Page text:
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The Critics Respond, Part Twenty-Eight

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Yesterday, having expressed my disgust with the “Ferkel” incident on these pages in sufficiently forthright fashion, I provided R&T with a less furious version of my opinions on the subject.

In a sane world, the discussions in response to that article might have included questions like, “Should an event that gathers more than a quarter-million dollars’ worth of entry fees have all the flag stations manned?” or “Is it really a great idea to let people race against 169 other cars on a tricky pro-level track when they’ve never done so much as take a one-day NASA HPDE session?” In this world, it degenerated into “FUCK JACK BARUTH AND I’M SO GLAD HE WAS IN A CAR CRASH AND HE’S NOT WELCOME TO RACE NEXT TO ME BECAUSE HE’S TOO WORRIED ABOUT GAY-ASS SAFETY AND STUFF.”

Last night I stayed up a bit past my bedtime and wondered: Why should I even care about safety in LeMons? I don’t have any plans to run anything besides NASA, SCCA, or AER in the foreseeable future. Why should I care if these idiots run into each other? What difference does it make to me if a bunch of people who self-select into being career participants in what is fundamentally a non-competitive race series don’t have flag coverage or safe driving standards or even a reasonable number of vehicles on track with them? There’s also the fact that every time I sound the alarm for more safety in driver’s ed or LeMons, R&T suffers a series of troll attacks from people who profit, financially or otherwise, from the current state of affairs. To quote the Big Dog, my old business partner and spiritual advisor: Is this the hill I want to die on?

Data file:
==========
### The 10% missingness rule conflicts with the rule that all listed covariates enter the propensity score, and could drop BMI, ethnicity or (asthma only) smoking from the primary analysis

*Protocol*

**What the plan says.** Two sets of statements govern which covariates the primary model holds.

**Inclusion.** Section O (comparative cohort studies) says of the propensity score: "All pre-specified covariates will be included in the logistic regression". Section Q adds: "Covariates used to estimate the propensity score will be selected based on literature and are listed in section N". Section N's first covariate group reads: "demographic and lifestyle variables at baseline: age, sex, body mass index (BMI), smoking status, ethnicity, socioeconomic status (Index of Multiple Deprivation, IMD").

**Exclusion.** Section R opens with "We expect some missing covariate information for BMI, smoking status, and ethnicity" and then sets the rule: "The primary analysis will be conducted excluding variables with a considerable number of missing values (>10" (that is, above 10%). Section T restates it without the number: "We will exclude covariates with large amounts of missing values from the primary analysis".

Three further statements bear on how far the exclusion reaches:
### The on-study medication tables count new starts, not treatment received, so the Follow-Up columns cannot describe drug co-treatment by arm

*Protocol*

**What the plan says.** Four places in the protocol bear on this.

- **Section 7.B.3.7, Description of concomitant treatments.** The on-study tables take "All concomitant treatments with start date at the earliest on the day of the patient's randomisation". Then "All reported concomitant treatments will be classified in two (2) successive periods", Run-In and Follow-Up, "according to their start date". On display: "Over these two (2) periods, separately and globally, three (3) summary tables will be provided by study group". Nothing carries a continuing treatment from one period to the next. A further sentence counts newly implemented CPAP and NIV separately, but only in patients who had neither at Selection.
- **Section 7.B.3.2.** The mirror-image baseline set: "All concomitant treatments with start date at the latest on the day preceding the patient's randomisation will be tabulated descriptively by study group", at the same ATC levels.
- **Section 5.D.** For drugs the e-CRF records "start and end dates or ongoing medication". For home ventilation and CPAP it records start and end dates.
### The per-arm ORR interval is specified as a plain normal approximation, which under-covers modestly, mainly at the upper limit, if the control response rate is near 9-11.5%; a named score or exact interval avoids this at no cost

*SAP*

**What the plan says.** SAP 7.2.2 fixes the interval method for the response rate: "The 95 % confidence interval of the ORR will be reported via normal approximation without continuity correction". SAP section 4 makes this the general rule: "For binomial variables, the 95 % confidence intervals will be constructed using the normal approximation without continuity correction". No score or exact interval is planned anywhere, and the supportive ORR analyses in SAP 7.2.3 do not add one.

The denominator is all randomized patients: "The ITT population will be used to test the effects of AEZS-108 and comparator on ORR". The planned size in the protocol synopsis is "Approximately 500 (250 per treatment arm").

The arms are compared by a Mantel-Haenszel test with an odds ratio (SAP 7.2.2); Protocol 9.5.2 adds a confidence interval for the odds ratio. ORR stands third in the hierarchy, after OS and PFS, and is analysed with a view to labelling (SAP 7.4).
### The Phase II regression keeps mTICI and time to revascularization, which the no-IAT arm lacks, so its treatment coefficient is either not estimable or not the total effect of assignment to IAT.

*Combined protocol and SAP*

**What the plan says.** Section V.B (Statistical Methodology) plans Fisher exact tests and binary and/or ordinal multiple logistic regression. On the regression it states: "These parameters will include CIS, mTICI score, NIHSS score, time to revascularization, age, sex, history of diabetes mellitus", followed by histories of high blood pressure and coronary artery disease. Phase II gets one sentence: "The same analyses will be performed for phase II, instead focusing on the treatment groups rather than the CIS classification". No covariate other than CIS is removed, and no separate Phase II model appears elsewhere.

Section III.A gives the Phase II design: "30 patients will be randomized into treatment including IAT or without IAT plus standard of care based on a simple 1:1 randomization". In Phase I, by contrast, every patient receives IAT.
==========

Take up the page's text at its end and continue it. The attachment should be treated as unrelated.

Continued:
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The Critics Respond, Part Twenty-Seven

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NO, ALEX! IT IS YOU WHO IS WRONG ABOUT PADDLES!

That, however, is not why I’ve chosen to feature this comment in “The Critics Respond” this week. It was the amateur semanticist within me, not the “professional” racer, who demanded that I use Mr. Antonoglou’s post as an example of how words can both lose and gain meaning when people are sloppy about understanding what they’ve read.

Also, I FB stalked the guy and came upon a really scary picture. Click the jump to see it.